First, investigate the topics that are important to your community. In Creede, issues of immigration and racism quickly surfaced with just a little online research into the people and politics of the area. Topics of interest in your community may include violence, environmental preservation, pollution or poverty. Online resources that I find helpful in researching community concerns are census data, maps, city and county annual reports, local newspapers, and of course, school district curricula.


Next, identify new plays and playwrights who are writing the kind of material you hope to present. One online resource is the New Play Exchange, which, for a very small fee, you can filter plays for young audiences and then search them by subject. If you don’t find precisely what you want, but you find a playwright you like, reach out; playwrights long to be in dialogue with theatres, and often are happy to be asked to write a commissioned or spec piece.


Finally, be up front with your board and other stakeholders about your intentions. Start a dialogue about why you want to produce work that may challenge children to think differently about their world. Lay the foundation for ongoing communication to handle pushback that may come from stakeholders who have concerns about your artistic vision. Be sensitive to those concerns and address them respectfully.


Next year in Creede, we’re tackling issues about consumption and climate change, and we’ve already begun talking about potential minefields. Honest dialogue early in the process and ongoing communication with board members, parents, teachers, and donors can help you honor your commitment to using TYA as a form of resistance and to make positive change without alienating your base of support.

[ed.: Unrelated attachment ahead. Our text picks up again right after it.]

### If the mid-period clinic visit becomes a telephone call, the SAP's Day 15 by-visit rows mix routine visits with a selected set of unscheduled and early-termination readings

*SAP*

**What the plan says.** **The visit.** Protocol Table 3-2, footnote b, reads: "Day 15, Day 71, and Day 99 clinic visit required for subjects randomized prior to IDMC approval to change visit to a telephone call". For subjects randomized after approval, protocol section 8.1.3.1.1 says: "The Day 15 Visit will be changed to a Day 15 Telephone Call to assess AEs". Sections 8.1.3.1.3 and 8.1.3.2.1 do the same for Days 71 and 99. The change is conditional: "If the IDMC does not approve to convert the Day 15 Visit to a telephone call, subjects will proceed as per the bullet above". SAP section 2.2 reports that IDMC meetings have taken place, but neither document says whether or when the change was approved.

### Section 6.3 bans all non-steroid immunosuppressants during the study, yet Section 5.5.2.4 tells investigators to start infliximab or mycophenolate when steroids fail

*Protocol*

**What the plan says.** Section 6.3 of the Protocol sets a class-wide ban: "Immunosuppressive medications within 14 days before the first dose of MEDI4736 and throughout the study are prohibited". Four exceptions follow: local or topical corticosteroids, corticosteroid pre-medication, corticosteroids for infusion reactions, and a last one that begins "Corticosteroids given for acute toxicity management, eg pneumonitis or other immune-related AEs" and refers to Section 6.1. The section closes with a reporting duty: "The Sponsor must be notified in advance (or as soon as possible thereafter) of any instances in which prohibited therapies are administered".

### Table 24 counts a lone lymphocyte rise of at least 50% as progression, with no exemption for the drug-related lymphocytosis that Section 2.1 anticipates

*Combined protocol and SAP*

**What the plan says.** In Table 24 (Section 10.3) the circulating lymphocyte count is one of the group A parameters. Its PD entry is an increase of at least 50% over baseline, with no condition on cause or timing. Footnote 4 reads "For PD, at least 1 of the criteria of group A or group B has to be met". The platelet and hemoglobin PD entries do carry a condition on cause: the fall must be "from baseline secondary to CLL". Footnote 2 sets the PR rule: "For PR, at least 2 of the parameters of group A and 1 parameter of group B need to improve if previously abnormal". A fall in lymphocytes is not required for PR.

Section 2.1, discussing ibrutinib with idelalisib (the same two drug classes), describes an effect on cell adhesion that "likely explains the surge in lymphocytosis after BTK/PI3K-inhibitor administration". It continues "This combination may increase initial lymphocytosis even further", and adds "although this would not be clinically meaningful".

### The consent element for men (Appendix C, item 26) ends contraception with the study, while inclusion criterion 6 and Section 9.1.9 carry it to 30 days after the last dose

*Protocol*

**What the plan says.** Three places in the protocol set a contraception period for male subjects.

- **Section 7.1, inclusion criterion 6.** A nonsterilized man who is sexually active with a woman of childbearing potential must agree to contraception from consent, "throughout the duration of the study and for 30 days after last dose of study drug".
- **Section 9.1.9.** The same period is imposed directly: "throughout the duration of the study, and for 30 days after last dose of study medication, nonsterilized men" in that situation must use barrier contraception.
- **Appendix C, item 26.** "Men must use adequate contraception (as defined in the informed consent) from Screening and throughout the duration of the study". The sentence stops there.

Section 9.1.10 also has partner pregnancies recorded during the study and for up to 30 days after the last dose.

Remember, the job of a non-profit board is not to reach 100 percent agreement all the time. A strong board – and, likewise, a strong community – is one that can embrace diverse points of view and respectfully host dialogue about difficult issues. Communal conversation sparked by your theatre reflects true democracy and creates yet another a powerful lesson for young audiences about what really makes America great.


A version of this essay originally appeared on The Lark Theatre blog.

The views and opinions expressed in this article are those of the author and do not necessarily reflect the official policy or position of TYA/USA.